Unearthing World War Two: The Battlefields

Our new and exclusive series, Unearthing WWII, follows military historian David O’Keefe and filmmaker Wayne Abbott as they investigate lingering mysteries from three of the war’s great battlefields. Here’s a quick guide to the confrontations in question…

Fortifications on Juno Beach, Normandy

Fortifications on Juno Beach, Normandy

JUNO BEACH

Juno Beach was the Allied codename of one of the five brutal battlegrounds of the D-Day landings of June 1944. While Omaha and Utah Beaches are more widely known today, thanks to being mythologised in American films and TV shows, Juno looms large for Canadians, because it was "their" D-Day - a bullet-riddled death zone where so many Canadian troops lost their lives.

The memorial at Juno Beach in Normandy, France.

The memorial at Juno Beach in Normandy, France.

Unearthing WWII

Why "Juno" Beach? Well, the original codename was actually Jelly Beach, because the three D-Day beaches to be tackled by British and Commonwealth forces were all named after fish. Hence Gold Beach (goldfish), Sword Beach (swordfish) and Jelly Beach (jellyfish). It's said that Winston Churchill became annoyed at the unintentionally comic ring to Jelly Beach, and demanded a more dignified name for the battlefield were men would fight and die. So "Juno" Beach it became.

Things didn't get off to the best start for the Canadians. Initial aerial bombardments didn't make much of a dent in German defences, and the first wave of Canadian troops to wade onto the sands were cut down by the remorseless Nazi snipers. While the Canadians had to charge into the dense, blinding smoke of combat, the Germans could make use of fortified bunkers and a network of tunnels. Fortunately, sheer numbers of prevailed, and the Canadians managed to make more headway inland than any of the other landing forces on that day.

MONTE CASSINO

In January 1944, one of the most savage and hellish chapters in World War Two commenced. The setting was Italy, where Allies were desperate to break through the Winter Line - a series of fortifications erected by the Germans to prevent progress into Rome. Bogged down in hilly countryside, soldiers on both sides were trapped in muddy, freezing, rat-infested conditions that recalled the horrors of trench warfare from decades before.

The rebuilt Abbey of Monte Cassino (also written as Montecassino).

The rebuilt Abbey of Monte Cassino (also written as Montecassino).

As one report put it, this was "some of the most difficult and forbidding ground ever to confront an army", with Allies and Germans hunting each other from house to house in the bomb-blasted Italian landscape, often engaging in desperate hand-to-hand combat. To make matters worse, food supplies were often cut off. One veteran recalls how they were once sent a consignment of tinned beef which were literally left over from World War One.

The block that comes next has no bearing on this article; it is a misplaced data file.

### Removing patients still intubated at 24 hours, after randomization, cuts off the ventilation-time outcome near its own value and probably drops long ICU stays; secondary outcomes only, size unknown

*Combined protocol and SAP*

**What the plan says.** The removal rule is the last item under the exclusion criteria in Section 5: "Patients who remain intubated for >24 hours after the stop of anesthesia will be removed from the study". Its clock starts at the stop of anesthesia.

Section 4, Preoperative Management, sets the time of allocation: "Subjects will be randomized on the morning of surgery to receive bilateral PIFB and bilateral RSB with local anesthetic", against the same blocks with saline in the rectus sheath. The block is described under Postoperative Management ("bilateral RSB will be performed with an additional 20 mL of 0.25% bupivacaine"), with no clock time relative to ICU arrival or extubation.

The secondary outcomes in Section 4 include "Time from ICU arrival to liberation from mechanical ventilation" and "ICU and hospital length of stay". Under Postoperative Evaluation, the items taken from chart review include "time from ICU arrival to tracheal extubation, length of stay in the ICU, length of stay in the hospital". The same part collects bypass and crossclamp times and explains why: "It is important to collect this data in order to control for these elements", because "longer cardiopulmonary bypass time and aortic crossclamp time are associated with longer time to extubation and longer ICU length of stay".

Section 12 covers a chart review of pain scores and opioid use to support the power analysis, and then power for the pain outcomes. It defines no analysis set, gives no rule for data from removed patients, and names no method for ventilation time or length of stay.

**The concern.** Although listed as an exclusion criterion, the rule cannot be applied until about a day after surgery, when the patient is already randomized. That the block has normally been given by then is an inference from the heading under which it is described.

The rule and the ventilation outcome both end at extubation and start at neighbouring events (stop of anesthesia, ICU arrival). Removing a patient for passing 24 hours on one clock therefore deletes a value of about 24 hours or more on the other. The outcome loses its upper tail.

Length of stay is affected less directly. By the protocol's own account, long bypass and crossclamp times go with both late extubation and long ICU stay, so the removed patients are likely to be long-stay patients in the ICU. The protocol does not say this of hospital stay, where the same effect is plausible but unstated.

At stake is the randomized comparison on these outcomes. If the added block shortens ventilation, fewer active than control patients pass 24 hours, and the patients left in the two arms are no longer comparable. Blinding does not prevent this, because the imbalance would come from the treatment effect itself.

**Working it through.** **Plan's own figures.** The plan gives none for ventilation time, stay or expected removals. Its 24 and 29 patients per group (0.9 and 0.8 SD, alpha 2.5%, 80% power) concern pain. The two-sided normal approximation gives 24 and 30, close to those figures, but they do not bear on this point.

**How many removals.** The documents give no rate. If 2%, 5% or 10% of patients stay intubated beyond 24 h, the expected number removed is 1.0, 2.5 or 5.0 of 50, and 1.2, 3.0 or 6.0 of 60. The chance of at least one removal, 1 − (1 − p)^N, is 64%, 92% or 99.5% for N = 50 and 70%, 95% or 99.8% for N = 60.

The most controversial aspect of the battle involved the abbey of Monte Cassino, a glorious religious jewel of a building which dated back to the 6th Century AD. Some of the Allied bigwigs believed it was being used as a sanctuary by German troops, while others vehemently disagreed. They eventually decided to destroy the abbey anyway, dropping almost 1,500 tons of explosives on the structure.

It was a catastrophe, as the only people hiding in the abbey were innocent Italian civilians seeking refuge from the battles. Around 250 people are thought to have perished. What followed was the grimly surreal sight of elderly abbots emerging from the smoking rubble, with orphaned children in tow. A spokesman for the Vatican described the bombing as "a piece of gross stupidity". The worst part? The fact that Germans then used the rubble as ideal cover for attacking Allied soldiers in the bombing's aftermath.

GRONINGEN

Chances are you've never heard of the Battle of Groningen. It's been oddly neglected by historians over the decades, despite having the distinction of being one of the final major military confrontations of World War Two in Europe. It unfolded in April 1945, in the historic medieval city of Groningen in the Netherlands. On one side there was the desperate defending force made up of German soldiers and Dutch SS officers. Against them came the Canadian infantry, who were to plunge into an epic urban battleground.

Old houses along a canal, Groningen.

Old houses along a canal, Groningen.

The presence of the city's great canals worked in the Nazis' favour, slowing the approach of the Canadians, but soon enough there were pitch battles in the streets of Groningen. Bullets met flesh against the formerly serene surroundings of the city park, and on the large central market square, where Canadians risked being mown down by German machine guns pointing out from surrounding buildings.

Ultimately, though, the battle was a success, with the Germans surrendering a few days after battle commenced. The victory was all the greater for being made under extreme conditions, with the Canadians forced to limit their use of artillery thanks to the sizeable number of civilians in the city. Their bravery and cunning out-foxed the Germans and won the day.

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